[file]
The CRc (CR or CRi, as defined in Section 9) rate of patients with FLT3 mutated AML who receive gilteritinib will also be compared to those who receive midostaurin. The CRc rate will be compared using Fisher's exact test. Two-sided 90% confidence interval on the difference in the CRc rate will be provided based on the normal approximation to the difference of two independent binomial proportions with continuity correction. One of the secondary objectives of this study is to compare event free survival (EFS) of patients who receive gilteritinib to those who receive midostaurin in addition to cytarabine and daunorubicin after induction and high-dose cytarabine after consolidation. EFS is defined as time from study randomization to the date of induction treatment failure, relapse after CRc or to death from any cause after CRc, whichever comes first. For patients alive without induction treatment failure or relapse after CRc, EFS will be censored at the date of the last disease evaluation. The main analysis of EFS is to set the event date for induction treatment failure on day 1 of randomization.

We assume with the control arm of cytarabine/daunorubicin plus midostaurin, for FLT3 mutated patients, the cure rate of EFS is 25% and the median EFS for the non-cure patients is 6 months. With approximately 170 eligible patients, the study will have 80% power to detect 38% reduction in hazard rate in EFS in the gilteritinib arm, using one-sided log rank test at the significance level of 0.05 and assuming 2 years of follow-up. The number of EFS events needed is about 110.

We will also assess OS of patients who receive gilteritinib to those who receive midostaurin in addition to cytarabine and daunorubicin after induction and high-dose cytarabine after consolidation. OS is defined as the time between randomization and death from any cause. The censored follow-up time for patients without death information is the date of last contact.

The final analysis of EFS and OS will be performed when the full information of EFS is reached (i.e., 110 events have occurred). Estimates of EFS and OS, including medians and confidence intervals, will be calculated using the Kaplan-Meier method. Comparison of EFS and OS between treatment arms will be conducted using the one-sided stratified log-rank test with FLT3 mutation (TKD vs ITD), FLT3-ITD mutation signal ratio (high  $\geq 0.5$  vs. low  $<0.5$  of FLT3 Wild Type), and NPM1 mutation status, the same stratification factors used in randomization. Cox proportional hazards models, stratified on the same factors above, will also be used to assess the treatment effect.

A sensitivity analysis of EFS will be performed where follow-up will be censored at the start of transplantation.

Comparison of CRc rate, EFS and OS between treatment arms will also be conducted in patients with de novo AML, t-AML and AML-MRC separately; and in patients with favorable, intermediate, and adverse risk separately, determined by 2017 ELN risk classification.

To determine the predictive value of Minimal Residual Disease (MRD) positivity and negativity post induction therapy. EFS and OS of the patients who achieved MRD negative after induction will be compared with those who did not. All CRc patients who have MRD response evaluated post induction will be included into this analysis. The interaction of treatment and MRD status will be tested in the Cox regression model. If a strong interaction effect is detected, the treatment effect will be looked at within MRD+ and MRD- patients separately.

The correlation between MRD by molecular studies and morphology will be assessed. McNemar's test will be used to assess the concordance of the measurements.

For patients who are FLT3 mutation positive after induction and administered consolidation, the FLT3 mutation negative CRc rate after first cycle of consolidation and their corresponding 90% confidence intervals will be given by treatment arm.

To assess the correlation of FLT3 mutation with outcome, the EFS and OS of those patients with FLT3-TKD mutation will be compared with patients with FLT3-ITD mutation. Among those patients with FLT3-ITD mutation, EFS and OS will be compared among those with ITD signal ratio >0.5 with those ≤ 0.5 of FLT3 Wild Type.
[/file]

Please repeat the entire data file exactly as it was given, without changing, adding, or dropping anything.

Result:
The CRc (CR or CRi, as defined in Section 9) rate of patients with FLT3 mutated AML who receive gilteritinib will also be compared to those who receive midostaurin. The CRc rate will be compared using Fisher's exact test. Two-sided 90% confidence interval on the difference in the CRc rate will be provided based on the normal approximation to the difference of two independent binomial proportions with continuity correction. One of the secondary objectives of this study is to compare event free survival (EFS) of patients who receive gilteritinib to those who receive midostaurin in addition to cytarabine and daunorubicin after induction and high-dose cytarabine after consolidation. EFS is defined as time from study randomization to the date of induction treatment failure, relapse after CRc or to death from any cause after CRc, whichever comes first. For patients alive without induction treatment failure or relapse after CRc, EFS will be censored at the date of the last disease evaluation. The main analysis of EFS is to set the event date for induction treatment failure on day 1 of randomization.

We assume with the control arm of cytarabine/daunorubicin plus midostaurin, for FLT3 mutated patients, the cure rate of EFS is 25% and the median EFS for the non-cure patients is 6 months. With approximately 170 eligible patients, the study will have 80% power to detect 38% reduction in hazard rate in EFS in the gilteritinib arm, using one-sided log rank test at the significance level of 0.05 and assuming 2 years of follow-up. The number of EFS events needed is about 110.

We will also assess OS of patients who receive gilteritinib to those who receive midostaurin in addition to cytarabine and daunorubicin after induction and high-dose cytarabine after consolidation. OS is defined as the time between randomization and death from any cause. The censored follow-up time for patients without death information is the date of last contact.

The final analysis of EFS and OS will be performed when the full information of EFS is reached (i.e., 110 events have occurred). Estimates of EFS and OS, including medians and confidence intervals, will be calculated using the Kaplan-Meier method. Comparison of EFS and OS between treatment arms will be conducted using the one-sided stratified log-rank test with FLT3 mutation (TKD vs ITD), FLT3-ITD mutation signal ratio (high  $\geq 0.5$  vs. low  $<0.5$  of FLT3 Wild Type), and NPM1 mutation status, the same stratification factors used in randomization. Cox proportional hazards models, stratified on the same factors above, will also be used to assess the treatment effect.

A sensitivity analysis of EFS will be performed where follow-up will be censored at the start of transplantation.

Comparison of CRc rate, EFS and OS between treatment arms will also be conducted in patients with de novo AML, t-AML and AML-MRC separately; and in patients with favorable, intermediate, and adverse risk separately, determined by 2017 ELN risk classification.

To determine the predictive value of Minimal Residual Disease (MRD) positivity and negativity post induction therapy. EFS and OS of the patients who achieved MRD negative after induction will be compared with those who did not. All CRc patients who have MRD response evaluated post induction will be included into this analysis. The interaction of treatment and MRD status will be tested in the Cox regression model. If a strong interaction effect is detected, the treatment effect will be looked at within MRD+ and MRD- patients separately.

The correlation between MRD by molecular studies and morphology will be assessed. McNemar's test will be used to assess the concordance of the measurements.

For patients who are FLT3 mutation positive after induction and administered consolidation, the FLT3 mutation negative CRc rate after first cycle of consolidation and their corresponding 90% confidence intervals will be given by treatment arm.

To assess the correlation of FLT3 mutation with outcome, the EFS and OS of those patients with FLT3-TKD mutation will be compared with patients with FLT3-ITD mutation. Among those patients with FLT3-ITD mutation, EFS and OS will be compared among those with ITD signal ratio >0.5 with those ≤ 0.5 of FLT3 Wild Type.